Don’t be afraid to watch something that you think will make you angry or upset. You’ll probably never be in the ‘perfect mood’ to watch that film about a difficult subject. Over the space of two hours, rarely are these experiences the one-note emotional self-flagellation you fear them to be. I’m guilty of taking a long time to get around to watching I May Destroy You (I know, it’s a TV show), a perfect example of an exploration of incredibly sensitive topics that is balanced, not undermined, with humour and humanity. Needless to say, it’s a separate issue for anyone emotionally triggered by certain content.


Stop neglecting your watchlist. If you took the time to write the name of a film in a note on your phone then that probably means it’s worth watching. Instead of spinning the streaming-giant plastic algorithm roulette and once more being dizzied by Mid 90s, The Prestige and The Trial of the Chicago 7, trust the judgement of past you.


It hasn’t been a good year, but I remain incredibly grateful for what films have given me in that time. I think everyone is, so it goes without saying that you should basically ignore everything I’ve written and just stick with what works for you. Especially in the UK, I think a lot of people have struggled with the incongruity of an almost total societal collapse with utter mundanity. I know I’ve been feeling a lot of things, but at times simultaneously struggling to feel at all.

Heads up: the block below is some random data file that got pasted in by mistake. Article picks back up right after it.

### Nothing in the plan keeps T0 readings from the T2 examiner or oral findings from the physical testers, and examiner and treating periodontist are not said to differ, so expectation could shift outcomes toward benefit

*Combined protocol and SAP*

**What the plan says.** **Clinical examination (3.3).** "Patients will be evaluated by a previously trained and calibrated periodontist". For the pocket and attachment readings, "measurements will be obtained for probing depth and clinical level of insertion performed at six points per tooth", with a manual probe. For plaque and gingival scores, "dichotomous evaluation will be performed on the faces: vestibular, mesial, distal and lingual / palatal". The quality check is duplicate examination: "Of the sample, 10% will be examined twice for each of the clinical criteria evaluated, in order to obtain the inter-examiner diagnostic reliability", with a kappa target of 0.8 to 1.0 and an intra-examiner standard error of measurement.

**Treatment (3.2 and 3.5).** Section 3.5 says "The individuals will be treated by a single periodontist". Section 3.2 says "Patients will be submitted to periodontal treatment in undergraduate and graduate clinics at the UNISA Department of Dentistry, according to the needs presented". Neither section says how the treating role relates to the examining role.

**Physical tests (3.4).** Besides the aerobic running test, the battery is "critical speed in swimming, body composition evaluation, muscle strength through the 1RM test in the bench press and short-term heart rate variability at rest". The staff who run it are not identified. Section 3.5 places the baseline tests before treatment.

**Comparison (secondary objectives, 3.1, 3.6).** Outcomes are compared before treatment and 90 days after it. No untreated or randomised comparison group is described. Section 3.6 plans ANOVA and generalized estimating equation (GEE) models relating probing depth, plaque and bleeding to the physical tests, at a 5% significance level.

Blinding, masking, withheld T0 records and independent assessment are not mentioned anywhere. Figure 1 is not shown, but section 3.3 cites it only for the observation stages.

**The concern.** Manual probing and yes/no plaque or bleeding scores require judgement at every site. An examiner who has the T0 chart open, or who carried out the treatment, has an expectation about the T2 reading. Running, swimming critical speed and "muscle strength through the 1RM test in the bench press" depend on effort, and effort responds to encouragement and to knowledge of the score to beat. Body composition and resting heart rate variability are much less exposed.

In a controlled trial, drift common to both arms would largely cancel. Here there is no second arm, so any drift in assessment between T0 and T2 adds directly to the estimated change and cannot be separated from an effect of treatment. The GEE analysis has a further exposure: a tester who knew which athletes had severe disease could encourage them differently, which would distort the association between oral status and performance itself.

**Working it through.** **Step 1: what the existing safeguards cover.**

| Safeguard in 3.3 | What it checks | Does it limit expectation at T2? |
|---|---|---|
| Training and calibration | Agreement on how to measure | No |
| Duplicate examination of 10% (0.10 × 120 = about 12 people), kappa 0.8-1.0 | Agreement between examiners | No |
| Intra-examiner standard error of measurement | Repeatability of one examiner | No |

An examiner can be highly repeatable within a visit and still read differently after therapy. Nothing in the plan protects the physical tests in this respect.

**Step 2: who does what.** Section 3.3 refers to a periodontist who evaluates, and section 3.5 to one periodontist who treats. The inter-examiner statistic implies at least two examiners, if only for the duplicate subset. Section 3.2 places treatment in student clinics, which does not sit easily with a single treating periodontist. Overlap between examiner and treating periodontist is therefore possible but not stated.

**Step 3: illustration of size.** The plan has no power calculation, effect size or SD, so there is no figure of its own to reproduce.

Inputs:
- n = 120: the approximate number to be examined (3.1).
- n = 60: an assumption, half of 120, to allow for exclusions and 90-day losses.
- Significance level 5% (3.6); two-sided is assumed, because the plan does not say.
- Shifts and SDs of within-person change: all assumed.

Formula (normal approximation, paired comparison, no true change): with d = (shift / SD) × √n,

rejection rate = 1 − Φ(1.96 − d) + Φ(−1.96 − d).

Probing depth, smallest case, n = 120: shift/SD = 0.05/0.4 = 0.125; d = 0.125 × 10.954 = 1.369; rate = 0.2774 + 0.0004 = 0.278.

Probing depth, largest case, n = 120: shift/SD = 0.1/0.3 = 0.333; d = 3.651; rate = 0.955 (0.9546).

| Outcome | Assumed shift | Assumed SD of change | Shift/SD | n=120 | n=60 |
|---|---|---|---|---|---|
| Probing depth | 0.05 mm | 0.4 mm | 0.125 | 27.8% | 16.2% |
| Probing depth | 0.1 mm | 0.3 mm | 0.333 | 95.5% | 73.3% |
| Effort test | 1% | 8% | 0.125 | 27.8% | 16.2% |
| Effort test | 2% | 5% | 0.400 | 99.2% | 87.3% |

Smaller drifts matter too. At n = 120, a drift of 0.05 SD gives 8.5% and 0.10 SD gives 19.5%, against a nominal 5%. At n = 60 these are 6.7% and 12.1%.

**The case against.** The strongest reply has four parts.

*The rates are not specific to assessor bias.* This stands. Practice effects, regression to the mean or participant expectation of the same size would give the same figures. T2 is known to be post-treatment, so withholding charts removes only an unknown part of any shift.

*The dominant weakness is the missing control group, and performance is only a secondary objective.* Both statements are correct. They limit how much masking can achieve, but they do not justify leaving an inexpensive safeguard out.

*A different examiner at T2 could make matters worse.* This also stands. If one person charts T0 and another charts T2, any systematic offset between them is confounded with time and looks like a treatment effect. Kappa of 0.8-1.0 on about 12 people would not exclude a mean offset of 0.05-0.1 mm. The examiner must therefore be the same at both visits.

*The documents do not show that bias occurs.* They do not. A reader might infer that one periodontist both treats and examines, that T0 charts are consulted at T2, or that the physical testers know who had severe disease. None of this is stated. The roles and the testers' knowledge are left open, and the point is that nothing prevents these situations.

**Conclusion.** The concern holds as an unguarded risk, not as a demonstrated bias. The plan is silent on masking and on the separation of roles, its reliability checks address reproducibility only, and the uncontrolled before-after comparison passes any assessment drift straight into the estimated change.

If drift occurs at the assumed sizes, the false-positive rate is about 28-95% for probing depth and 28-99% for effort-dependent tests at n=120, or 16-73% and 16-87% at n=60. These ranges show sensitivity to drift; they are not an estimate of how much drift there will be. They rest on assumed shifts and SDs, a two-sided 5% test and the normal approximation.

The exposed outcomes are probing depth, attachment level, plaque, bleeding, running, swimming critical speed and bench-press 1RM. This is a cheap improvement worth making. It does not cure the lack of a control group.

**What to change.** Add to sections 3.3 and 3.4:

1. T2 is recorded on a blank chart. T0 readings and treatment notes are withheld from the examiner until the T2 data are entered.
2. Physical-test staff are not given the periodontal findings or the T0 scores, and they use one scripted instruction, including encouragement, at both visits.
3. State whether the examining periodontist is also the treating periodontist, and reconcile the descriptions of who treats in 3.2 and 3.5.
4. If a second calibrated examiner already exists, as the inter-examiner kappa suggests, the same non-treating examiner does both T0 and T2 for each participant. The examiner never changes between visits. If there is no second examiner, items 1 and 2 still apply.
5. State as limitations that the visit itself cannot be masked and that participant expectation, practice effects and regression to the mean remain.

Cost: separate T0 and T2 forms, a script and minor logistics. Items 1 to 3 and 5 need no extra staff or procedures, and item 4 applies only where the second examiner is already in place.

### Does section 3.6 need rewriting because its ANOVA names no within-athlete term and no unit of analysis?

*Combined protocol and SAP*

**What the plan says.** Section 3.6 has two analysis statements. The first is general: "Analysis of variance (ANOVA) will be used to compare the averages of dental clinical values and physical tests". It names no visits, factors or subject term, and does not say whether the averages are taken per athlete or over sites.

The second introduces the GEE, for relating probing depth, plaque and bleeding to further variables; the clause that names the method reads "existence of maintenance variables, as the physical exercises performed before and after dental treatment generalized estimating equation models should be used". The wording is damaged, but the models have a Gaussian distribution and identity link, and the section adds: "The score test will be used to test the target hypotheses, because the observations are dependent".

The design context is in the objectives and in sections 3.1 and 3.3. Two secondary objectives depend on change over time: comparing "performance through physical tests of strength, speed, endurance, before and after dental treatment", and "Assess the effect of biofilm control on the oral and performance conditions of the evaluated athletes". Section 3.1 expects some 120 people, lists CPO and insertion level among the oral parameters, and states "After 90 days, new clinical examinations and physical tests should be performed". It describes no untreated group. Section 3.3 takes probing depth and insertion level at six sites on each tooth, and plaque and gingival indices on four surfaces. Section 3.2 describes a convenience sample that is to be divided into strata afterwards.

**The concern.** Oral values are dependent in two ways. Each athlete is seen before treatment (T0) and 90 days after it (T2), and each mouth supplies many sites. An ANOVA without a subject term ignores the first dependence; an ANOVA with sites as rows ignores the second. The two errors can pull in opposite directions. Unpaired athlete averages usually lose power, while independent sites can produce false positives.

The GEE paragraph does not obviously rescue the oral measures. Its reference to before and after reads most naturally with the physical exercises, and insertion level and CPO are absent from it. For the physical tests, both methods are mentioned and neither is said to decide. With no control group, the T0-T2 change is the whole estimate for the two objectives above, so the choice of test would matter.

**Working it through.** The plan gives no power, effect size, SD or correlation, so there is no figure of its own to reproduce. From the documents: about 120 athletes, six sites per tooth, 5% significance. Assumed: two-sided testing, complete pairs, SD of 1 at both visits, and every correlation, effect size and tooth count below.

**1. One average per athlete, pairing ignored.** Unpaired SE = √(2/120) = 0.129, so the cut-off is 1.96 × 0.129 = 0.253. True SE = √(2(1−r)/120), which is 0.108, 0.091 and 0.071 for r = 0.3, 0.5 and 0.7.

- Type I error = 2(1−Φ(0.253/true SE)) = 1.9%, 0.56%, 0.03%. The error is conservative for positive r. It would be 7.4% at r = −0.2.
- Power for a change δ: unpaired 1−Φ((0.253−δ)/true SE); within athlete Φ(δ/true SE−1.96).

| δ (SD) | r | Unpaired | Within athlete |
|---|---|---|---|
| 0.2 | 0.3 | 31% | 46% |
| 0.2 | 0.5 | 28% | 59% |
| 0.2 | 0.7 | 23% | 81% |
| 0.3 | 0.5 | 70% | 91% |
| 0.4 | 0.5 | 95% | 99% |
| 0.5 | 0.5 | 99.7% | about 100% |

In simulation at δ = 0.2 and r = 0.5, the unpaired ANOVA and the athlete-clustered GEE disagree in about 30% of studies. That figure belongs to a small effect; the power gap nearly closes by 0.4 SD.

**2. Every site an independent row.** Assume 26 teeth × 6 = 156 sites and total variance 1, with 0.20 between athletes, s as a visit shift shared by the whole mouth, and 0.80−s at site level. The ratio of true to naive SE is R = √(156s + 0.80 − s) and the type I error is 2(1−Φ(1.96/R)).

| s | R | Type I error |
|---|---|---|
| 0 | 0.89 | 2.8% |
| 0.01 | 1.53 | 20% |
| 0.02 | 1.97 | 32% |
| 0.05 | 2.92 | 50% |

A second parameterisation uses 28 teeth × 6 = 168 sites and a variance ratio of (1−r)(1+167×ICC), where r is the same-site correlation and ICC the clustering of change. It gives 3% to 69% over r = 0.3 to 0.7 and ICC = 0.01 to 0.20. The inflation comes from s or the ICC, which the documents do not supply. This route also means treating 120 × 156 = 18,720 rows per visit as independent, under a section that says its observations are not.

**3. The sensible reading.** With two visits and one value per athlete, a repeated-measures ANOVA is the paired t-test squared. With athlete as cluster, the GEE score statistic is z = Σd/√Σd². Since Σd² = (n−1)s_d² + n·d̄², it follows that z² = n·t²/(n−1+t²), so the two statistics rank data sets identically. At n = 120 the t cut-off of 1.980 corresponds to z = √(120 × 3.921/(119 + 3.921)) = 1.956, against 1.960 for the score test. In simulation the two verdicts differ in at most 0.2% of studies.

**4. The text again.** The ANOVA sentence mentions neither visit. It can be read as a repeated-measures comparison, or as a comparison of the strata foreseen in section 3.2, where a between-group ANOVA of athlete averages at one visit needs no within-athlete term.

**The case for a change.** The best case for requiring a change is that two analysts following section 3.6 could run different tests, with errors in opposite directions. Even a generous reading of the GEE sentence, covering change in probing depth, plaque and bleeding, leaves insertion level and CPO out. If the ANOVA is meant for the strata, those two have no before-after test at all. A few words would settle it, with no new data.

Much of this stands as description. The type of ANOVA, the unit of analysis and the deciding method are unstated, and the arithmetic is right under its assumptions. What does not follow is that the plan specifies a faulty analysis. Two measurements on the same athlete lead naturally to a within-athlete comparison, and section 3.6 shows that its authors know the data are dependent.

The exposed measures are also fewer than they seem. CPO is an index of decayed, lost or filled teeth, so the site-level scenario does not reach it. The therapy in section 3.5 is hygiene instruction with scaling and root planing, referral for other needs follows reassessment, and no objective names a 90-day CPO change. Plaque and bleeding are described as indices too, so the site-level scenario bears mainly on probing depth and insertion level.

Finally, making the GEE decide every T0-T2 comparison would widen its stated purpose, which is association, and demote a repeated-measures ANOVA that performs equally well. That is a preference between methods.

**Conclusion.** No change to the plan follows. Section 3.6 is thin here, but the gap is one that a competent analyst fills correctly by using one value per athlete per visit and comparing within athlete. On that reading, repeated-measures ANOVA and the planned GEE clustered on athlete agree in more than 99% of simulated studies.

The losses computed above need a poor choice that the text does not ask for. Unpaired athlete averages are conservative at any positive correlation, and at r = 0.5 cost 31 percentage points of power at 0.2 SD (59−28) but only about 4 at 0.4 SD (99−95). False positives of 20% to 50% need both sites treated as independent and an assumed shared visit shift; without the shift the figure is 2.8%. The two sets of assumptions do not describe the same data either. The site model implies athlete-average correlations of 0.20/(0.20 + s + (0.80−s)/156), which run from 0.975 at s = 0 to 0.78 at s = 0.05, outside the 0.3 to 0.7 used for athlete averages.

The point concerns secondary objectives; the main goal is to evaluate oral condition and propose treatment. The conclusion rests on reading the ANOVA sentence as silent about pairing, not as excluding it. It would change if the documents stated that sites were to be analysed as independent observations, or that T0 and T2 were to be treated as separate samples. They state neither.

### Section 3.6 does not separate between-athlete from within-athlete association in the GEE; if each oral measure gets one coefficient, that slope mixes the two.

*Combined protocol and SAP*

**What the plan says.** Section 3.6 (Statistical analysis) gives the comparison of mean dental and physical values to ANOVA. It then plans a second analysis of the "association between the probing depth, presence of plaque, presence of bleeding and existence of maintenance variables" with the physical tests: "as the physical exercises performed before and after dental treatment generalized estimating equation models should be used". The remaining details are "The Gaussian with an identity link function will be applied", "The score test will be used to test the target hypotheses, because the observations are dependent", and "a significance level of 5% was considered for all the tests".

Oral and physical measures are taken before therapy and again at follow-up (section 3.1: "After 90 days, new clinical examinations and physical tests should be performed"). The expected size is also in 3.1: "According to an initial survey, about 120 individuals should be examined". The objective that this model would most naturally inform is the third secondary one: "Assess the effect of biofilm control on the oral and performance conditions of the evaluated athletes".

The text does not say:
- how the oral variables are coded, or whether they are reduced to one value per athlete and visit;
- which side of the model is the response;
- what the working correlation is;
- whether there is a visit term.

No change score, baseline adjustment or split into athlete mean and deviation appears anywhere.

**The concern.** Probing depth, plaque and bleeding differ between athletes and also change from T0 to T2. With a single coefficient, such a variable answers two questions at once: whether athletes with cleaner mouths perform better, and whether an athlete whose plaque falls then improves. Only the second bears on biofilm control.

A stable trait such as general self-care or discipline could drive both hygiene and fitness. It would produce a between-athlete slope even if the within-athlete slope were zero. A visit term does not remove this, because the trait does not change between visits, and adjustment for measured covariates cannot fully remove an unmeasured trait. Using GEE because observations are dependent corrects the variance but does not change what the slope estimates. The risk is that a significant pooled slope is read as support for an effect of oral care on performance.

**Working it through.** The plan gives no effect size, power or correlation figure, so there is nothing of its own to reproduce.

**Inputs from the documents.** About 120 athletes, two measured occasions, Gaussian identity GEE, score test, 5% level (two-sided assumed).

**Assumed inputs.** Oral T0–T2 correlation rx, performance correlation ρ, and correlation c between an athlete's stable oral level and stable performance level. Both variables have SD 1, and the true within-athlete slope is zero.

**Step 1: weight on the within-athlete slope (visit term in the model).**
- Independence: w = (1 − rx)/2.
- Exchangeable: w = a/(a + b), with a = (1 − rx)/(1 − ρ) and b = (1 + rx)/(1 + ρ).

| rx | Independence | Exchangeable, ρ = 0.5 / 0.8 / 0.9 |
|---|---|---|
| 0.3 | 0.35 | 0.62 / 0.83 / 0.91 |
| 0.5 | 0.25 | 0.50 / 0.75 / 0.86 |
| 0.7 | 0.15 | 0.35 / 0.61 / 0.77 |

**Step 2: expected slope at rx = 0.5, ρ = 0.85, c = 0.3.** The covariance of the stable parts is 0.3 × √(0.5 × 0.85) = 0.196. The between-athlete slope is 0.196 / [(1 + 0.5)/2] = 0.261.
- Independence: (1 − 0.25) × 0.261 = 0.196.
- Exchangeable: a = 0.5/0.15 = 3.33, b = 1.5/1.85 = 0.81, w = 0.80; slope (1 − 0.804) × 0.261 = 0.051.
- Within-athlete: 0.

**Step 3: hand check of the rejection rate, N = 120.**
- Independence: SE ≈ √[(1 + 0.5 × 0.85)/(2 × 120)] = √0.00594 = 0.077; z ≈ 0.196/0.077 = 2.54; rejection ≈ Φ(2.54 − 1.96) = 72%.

There remains something magical about the ability of film to captivate you, and having these two-hour long vicarious experiences of ups and downs has been essential escapism. And I’ve become a massive well of empathy to what I watch; it might be due to the horrible feeling that the walls are closing in, or a subconscious attempt to fill in the absence of real world experiences. Neither are great I guess, but either way, Masterchef is making me very emotional.


What am I enjoying at the moment? I’ve gone full circle, basically just watching Kurosawa and Scorsese films. I’m like a Beatles fan, eating all the different kinds of potato — hash browns, chips, Goodfellas, Throne of Blood, potato rosti — going “God, these are just brilliant aren’t they?”, and sort of, in a way, being right. Insufferable.


Here’s to another year.


@mwntait | @living__image